“Now,” she says curtly, “Go attend to Miki-san. I don’t think any of us want her here longer than is strictly necessary.”
Sayaka looks so uncomfortable.
It almost makes Kyouko want to walk a little slower. To meander her way over to where the other girl is standing, as close to the exit gates as she can get while still maintaining a distance from the guards. She’s in full Magical Girl costume, sword at her side, and she looks tense, unhappy, and really, really uncomfortable.
Kyouko is honestly surprised that she’s here. For one thing, Sayaka literally hates Homura. For another, she also hates everything Homura’s come to stand for, and this realm exemplifies that. Third, Kyouko’s really only been gone like an hour or so, and that’s really not enough time for Sayaka to have decided coming to get her was necessary. It’s not even enough time for Sayaka to have decided to apologize. It’s all a little fishy.
Kyouko walks a little quicker.
Sayaka straightens as she sees her coming, expression conflicted and mouth trembling. Kyouko squares her shoulders a little, lifts her chin. She’s not the one who’s apologizing, after all.
“Kyouko,” Sayaka says, eyes flickering nervously to the guards at the gate behind her, and then forward again. “I- You know I don’t want to be here, so-,”
“So then, why are you here?” Kyouko interrupts sourly. She’s already doubtful that this is an actual apology and not a ‘Sayaka beats around the bush and avoids actually apologizing while simultaneously trying to drag Kyouko back by her ear’ situation.
But Sayaka looks a little hurt at the interruption. Her brow furrows and she sucks in a breath.
“Someone told me,” she says, speaking slowly, words carefully chosen, “That I was being obstinate. And that it wasn’t helping anyone being purposefully difficult and driving away my friends.”
“Oh? So you are capable of listening to a voice other than your own?” snipes Kyouko, a little bitter.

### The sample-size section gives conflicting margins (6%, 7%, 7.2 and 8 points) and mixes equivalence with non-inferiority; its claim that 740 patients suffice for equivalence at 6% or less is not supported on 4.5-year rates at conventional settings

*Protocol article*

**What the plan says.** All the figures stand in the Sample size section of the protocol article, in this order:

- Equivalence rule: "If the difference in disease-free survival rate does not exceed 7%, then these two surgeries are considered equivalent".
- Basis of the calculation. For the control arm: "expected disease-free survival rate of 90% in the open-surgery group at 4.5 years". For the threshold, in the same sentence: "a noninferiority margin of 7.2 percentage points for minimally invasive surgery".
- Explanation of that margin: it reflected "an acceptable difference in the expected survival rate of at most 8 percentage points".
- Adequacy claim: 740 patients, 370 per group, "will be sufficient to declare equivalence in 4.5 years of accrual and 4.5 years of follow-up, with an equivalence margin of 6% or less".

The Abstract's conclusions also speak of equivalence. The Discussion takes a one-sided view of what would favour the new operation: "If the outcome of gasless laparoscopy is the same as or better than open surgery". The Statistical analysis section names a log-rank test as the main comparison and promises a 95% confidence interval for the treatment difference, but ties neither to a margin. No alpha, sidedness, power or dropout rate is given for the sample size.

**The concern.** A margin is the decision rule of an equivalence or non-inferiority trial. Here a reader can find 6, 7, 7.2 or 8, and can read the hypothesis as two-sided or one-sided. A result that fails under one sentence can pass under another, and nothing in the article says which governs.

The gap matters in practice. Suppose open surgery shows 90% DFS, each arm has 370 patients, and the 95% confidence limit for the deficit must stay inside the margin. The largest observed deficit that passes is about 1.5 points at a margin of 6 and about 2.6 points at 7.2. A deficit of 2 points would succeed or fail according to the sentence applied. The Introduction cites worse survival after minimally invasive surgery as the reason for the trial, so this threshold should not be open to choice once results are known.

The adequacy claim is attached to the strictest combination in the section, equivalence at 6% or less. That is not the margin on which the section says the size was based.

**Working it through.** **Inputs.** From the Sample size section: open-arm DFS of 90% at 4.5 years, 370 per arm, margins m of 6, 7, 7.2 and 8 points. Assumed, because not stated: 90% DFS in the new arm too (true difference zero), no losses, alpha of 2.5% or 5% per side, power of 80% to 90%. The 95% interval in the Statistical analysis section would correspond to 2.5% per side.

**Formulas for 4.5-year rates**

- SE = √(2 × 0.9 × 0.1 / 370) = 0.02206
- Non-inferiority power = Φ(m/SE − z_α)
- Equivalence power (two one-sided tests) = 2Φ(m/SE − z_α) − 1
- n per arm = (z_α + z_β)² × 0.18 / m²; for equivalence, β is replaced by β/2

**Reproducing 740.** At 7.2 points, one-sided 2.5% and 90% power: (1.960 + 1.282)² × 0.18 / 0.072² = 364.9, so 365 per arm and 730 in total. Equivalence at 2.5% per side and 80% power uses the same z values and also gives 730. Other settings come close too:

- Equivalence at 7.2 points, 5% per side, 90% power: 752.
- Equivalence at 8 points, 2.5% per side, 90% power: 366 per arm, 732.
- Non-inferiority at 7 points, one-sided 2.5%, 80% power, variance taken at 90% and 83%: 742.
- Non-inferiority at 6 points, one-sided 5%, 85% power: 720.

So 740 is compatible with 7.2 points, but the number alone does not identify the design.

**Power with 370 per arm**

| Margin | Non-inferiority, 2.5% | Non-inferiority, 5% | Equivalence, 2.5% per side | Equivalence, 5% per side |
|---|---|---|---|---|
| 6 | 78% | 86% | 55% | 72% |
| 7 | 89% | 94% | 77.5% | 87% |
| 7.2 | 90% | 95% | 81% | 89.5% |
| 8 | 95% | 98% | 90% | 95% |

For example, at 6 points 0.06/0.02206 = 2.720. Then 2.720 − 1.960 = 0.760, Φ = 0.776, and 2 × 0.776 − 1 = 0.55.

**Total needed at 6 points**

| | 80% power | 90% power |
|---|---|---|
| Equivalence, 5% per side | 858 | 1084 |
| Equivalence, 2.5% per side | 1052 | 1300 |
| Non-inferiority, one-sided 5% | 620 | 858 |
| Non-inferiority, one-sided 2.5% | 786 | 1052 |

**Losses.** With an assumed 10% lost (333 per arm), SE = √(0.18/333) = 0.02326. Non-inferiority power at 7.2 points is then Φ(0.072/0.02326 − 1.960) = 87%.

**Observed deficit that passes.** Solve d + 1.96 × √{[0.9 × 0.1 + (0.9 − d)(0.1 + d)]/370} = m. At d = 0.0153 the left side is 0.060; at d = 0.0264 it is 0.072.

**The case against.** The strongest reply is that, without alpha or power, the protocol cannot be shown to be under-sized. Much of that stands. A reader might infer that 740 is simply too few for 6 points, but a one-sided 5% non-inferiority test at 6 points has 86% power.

Sayaka’s shoulders hunch defensively. “Stop it. It’s not like that and you know it.”
“Then what is it like, Sayaka?” Kyouko asks, throwing her hands above her head, “What is it like, exactly? Why are you here?”
Sayaka in Homura’s realm is a severe clash of interests and it’s throwing Kyouko off. She’s been visiting Homura for awhile, and one of the reasons she’s enjoyed it is the, well, the separation from her life in Madoka’s realm. The duty, the respect towards her that she never feels she’s warranted, the way righteousness just saturates the atmosphere. Visiting Homura’s been her escape from all of that. And seeing Sayaka here is kind of throwing that off.
Especially since, as predicted, Sayaka’s refusing to just suck it up and apologize.
“You know why I’m here!” exclaims Sayaka, exasperated. The guards behind her look over at them, and Kyouko raises on shoulder in a ‘sorry I can’t control what she does gesture’. Sayaka doesn’t miss it, and her cheeks colour.
“You’re sure chummy with everyone here,” she fumes, “You stormed off pretty quickly; you sure you’re not planning to ditch us for her? Join up with the legions of the Contract-breaker?”
“I’m already dead, dumbass, my contract’s fulfilled,” Kyouko sneers, “And I think I told you in pretty simple terms when I left. I’m not interested in living- or after-life existing, whatever –in your black and white world. If I’ve earned anything, it’s my right to spend eternity in a way that’s not morally absolutist.”
God, Kyouko can’t believe Sayaka came here and they’re still just having the same old argument. Honestly, she doesn’t know why she even bothers.
“Look can you just,” Kyouko huffs, trying not to raise her voice. “Can you just go? You’ve literally refused to just say why you’re here. I’m supposed to just assume you’re here to apologize? How the hell do you expect me to accept an apology you won’t even say? You are stubborn. And purposefully difficult. And I don’t want to argue with you anymore, so if you don’t have anything you’re willing to say that’s not more of that same bullshit, then you should just leave.”